What are the barriers?
Our interviewees certainly recognize the potential for digital technologies to transform clinical development. But they also acknowledge challenges, such as data infrastructure problems (including interoperability issues), privacy rules, and a lack of data standards. There are also regulatory and cultural considerations. These issues can make it difficult to take advantage of new technologies and data sources. Moreover, interviewees agreed that issues related to the safety, performance, and reliability of new technologies must be addressed before they could be included in clinical development.

What are the opportunities?
Based on our research, digital technology could help improve clinical trials and other R&D processes in the following ways:

  • Reach and enroll a more diverse patient base: Digital technologies can help researchers more accurately assess trial feasibility, and adjust inclusion-exclusion criteria accordingly. This can help enroll a more diverse patient base more quickly compared to traditional approaches. Case in point: Using a cloud-based platform, a technology-enabled clinical research company recruited patients for a rare-disease trial 20–30 times faster than could have been possible using more traditional recruitment methods. The company sifted through patient records from hundreds of trial sites across the US, and recruited 372 patients from seven states. The result was a diverse study population.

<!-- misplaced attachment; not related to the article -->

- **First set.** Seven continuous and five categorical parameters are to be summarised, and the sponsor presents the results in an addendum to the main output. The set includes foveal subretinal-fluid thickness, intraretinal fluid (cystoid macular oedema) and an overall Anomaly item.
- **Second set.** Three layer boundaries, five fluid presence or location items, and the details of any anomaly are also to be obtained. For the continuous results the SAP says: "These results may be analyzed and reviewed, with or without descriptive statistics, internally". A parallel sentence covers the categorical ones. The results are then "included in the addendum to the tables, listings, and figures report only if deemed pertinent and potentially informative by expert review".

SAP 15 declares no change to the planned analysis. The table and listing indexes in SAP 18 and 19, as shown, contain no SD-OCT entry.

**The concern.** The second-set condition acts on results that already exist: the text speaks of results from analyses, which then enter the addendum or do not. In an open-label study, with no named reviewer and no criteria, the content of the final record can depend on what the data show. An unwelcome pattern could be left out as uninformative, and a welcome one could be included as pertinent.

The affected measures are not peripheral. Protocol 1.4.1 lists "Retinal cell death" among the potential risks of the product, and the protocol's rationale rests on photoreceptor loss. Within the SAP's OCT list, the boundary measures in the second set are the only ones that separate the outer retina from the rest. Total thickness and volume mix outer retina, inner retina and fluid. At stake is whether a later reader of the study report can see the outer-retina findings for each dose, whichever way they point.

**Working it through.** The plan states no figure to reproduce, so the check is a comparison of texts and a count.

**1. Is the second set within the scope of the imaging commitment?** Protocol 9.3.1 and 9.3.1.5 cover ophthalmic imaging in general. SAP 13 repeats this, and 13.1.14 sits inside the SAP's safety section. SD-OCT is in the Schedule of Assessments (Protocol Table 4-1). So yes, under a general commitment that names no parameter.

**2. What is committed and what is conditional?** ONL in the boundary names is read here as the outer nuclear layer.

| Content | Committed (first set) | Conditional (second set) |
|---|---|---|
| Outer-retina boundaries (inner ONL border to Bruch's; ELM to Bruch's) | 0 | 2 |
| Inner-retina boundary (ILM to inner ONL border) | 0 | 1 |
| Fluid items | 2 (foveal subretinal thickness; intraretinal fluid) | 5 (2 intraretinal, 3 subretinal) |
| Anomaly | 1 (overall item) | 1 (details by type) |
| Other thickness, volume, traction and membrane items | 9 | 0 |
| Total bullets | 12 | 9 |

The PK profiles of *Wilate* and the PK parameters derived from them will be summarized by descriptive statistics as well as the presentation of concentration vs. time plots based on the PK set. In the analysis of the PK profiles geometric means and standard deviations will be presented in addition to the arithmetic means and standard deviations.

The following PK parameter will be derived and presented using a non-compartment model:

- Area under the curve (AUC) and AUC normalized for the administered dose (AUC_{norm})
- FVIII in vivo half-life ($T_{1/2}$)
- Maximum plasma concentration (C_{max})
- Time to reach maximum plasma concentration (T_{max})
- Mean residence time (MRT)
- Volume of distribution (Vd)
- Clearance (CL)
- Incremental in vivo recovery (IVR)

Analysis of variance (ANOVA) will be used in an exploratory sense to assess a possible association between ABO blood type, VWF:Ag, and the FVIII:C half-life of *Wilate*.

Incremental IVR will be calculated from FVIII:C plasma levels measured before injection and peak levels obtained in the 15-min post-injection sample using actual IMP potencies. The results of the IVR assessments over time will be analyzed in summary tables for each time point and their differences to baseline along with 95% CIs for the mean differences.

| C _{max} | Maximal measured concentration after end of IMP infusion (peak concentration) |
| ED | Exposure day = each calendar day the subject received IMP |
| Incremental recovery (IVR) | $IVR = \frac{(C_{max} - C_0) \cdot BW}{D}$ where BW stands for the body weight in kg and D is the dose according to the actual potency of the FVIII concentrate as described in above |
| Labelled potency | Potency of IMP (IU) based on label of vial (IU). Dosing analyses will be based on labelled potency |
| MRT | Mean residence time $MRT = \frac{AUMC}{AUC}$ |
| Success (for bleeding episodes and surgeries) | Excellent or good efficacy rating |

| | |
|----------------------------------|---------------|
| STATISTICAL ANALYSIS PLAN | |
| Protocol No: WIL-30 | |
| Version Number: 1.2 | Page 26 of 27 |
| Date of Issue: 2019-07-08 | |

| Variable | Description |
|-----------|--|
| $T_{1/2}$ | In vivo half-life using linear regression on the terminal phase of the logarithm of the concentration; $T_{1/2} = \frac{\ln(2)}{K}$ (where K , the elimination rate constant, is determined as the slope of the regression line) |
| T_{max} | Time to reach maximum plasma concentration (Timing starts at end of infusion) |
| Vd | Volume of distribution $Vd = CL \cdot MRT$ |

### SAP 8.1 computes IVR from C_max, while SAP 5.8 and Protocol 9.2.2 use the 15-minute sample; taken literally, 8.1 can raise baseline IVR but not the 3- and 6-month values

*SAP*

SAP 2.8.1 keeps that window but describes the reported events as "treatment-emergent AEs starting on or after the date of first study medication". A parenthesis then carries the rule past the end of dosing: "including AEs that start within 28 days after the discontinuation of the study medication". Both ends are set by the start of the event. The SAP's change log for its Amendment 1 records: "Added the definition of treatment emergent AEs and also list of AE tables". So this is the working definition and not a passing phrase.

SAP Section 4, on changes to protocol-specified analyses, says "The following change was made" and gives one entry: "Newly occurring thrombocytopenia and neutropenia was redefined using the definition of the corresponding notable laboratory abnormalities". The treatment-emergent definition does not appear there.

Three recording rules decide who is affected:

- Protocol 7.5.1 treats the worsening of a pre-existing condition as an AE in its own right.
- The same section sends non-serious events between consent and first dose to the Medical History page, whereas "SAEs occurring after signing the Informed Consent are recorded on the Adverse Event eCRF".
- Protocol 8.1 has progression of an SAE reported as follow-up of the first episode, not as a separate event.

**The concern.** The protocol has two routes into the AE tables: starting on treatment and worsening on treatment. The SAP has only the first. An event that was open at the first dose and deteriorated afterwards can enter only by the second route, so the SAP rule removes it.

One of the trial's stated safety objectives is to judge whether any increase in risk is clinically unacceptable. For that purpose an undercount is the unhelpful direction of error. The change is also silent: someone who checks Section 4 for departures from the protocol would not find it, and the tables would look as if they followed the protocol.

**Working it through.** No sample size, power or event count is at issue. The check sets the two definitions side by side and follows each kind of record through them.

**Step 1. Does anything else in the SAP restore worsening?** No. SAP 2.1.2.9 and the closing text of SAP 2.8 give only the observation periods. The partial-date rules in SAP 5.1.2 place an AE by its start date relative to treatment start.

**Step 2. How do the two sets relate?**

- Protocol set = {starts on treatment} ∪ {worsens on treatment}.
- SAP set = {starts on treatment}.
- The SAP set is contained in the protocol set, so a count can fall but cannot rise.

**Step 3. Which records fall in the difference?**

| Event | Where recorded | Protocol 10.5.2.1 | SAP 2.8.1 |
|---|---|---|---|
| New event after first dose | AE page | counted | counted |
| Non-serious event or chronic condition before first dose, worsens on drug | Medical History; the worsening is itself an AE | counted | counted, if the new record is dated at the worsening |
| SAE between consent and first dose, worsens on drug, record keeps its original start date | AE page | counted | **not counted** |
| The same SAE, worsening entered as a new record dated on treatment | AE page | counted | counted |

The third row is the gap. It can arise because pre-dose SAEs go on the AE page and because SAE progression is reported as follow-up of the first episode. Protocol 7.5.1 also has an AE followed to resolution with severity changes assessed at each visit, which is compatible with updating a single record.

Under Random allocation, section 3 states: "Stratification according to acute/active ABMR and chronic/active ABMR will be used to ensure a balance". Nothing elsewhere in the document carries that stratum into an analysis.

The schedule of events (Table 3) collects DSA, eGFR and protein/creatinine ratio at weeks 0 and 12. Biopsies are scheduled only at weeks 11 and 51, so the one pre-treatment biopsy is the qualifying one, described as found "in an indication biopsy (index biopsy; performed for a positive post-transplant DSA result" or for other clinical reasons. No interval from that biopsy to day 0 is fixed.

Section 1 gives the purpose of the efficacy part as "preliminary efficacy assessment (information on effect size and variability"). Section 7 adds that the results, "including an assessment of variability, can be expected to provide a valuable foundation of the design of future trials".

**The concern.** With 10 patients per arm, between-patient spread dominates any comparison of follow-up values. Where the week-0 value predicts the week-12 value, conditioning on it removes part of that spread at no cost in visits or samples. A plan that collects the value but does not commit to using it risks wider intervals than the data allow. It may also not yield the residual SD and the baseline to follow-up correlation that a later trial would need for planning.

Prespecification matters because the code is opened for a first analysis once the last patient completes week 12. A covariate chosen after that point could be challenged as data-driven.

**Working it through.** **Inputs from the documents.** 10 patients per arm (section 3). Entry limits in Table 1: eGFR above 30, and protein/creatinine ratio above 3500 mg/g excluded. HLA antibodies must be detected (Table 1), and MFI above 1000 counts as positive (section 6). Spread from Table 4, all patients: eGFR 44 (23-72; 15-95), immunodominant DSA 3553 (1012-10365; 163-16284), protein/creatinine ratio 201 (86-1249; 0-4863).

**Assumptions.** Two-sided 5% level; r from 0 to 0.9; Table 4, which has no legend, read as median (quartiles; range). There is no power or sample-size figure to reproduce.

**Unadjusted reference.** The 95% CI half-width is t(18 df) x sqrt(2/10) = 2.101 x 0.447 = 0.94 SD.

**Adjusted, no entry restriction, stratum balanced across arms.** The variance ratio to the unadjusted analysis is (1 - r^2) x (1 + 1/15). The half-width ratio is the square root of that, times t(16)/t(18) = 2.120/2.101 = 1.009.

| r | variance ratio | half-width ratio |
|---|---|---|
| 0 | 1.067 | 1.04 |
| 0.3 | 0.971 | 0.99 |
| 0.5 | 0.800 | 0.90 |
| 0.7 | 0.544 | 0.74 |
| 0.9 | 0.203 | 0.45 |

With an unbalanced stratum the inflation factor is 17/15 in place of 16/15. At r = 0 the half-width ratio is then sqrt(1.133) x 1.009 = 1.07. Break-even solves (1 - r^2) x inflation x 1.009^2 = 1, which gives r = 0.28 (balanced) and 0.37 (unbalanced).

• Remove barriers to trial participation: An estimated 70 percent of prospective clinical-trial participants live more than two hours from the nearest study center, which could impact their willingness and ability to participate.5 Along with travel time, participants might need to take time off from work, or find childcare. The ability to conduct virtual clinical trials could encourage more patients to participate. Taking part in a clinical trial without having to leave home also could ensure that fewer patients drop out once they sign up for a trial. Some interviewees estimate that as many as half of all clinical trials could be conducted virtually. 
  • Improve drug adherence: Ensuring medication adherence among patients is commonly an ongoing challenge during clinical trials, and it is becoming increasingly difficult as treatment regimens become more complex. Adherence ensures that the effect of an investigational drug is fully reflected in the data. Some adherence tools use facial recognition to confirm that a medicine has been ingested, and generate non-adherence alerts to investigators. 
  • Capture patient-centered endpoints: Many endpoints used in trials today offer just a glimpse into a patient’s physical and mental functioning. Advances in sensors and mobile technologies have made it easier to continuously collect patient-generated data. New technologies also make it possible to electronically gather patient-reported outcomes, including the ways an intervention impacts a patient’s quality of life. Analytical insights on clinical and patient-reported outcomes can provide a competitive advantage and support the case for reimbursement.